If not for a CIA mission to ruffle some Communist feathers, a novel might never have become an important work. In all likelihood, Dr. Zhivago would have faded into obscurity, to be forgotten.

So it isn't all bad, the spookiness of the spooks in espionage. Where would we be without all those little music boxes playing "Lara's Theme"?

Friday, April 04, 2014

The Bare Cupboard

Not even a book?
For a time, David Poindexter tried to sell his storied publishing house, Macadam/Cage, as a going concern. The company had weathered the storms that roiled publishing, with costs rising and the reading public turning increasingly to digital editions that lack the return on investment needed to keep the doors open.

Sadly, Mr. Poindexter was ill at the time and the struggle to keep his dream alive was more than a sick man could manage. No one came forward to buy the publisher, put off perhaps by a history of missed royalty payments and a mountain of debt. Investors did not see the concern as all that going.

Macadam/Cage went into bankruptcy and creditors stood in line, palms out, hoping to recoup some fragment of the debt. A judge has just decreed that the Macadam/Cage cupboard is bare. Utterly and completely bare.

A bank account holds a few hundred dollars, against claims in the thousands. There are a few books scattered about, but books are essentially worthless. All the copies that the public wanted were sold long ago, and remainders are just that. Remainders. The scraps that are usually pulped at a cost to the publisher.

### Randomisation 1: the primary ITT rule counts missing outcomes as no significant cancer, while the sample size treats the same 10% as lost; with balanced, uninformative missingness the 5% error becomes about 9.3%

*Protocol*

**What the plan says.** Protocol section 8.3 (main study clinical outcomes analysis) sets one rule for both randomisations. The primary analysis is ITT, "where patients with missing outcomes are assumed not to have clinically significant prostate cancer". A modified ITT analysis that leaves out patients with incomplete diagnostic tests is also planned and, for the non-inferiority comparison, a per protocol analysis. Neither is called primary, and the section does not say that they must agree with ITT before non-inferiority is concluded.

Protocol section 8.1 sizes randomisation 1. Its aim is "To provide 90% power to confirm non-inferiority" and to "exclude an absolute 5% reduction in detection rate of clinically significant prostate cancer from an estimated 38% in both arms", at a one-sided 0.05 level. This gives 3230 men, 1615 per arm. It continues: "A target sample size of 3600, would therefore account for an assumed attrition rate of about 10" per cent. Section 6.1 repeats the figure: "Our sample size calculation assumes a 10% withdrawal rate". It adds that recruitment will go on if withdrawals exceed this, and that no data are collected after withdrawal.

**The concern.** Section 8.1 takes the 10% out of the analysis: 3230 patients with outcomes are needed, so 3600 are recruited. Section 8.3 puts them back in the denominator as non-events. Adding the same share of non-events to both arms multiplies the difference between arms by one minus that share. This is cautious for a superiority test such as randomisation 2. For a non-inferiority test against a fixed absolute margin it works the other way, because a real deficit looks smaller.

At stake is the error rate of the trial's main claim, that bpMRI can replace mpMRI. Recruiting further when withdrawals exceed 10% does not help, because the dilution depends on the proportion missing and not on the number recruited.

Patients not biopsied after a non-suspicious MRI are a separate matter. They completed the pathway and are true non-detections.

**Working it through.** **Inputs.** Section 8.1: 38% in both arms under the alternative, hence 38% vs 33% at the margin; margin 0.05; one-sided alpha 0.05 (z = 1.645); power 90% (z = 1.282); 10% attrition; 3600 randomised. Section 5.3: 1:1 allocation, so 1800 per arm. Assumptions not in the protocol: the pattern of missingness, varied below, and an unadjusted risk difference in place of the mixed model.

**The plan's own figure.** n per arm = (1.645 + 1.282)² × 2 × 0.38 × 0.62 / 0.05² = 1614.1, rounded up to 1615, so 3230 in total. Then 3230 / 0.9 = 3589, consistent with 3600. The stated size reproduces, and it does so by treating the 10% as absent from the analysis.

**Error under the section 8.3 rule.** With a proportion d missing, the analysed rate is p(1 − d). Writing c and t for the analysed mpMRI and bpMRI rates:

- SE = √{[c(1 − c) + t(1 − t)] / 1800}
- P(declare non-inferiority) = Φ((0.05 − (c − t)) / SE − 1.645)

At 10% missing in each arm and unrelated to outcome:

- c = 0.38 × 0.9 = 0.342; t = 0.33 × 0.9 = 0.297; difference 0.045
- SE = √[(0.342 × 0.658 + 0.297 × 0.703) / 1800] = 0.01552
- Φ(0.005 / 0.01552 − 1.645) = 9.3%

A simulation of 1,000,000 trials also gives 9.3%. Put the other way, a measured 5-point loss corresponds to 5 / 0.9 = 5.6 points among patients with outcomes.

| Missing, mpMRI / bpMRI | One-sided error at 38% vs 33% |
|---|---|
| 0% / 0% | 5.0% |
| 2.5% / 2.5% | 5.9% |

The only remaining avenue for creditors to pursue is the one that pierces the corporate veil. Former employee Dorothy Smith is suing the Poindexter estate, accusing Mr. Poindexter of shifting assets around to shield them from the auctioneer. The Macadam/Cage cupboard may be bare, Ms. Smith says, but all the goodies once stored there were packed up and shipped off to shell companies so that the Poindexters did not suffer from the unfortunate demise of their business. Mr. Poindexter might have been trying to leave something to his widow so that she would not be left destitute upon his demise, but good intentions do not trump fiduciary duty.

Tracing the money trail is a time consuming task and Ms. Smith will not have an answer any time soon. You have to wonder if her legal costs are going to eat up any money she might recover, or if she is pursuing the Poindexter estate on a matter of principle.

For the bulk of Macadam/Cage's creditors, they get nothing but a tax write-off on a bad debt. For readers who enjoyed the quality works of literary fiction that were once the glory of Macadam/Cage, another niche publisher is gone and the literary world is that much worse for it.

Wednesday, April 02, 2014

Further Proof That Men Are Bastards (As If You Needed Any)

Ladies, you all know that men are driven by testosterone and when it comes to sex the male of the species suddenly loses all higher brain functions and resorts to the most primitive of behaviors.

A bath instead of a ciggie after

You know that, but still you'll walk out of a bar with a man you've just met and not even insist on a hotel room with a comfortable bed.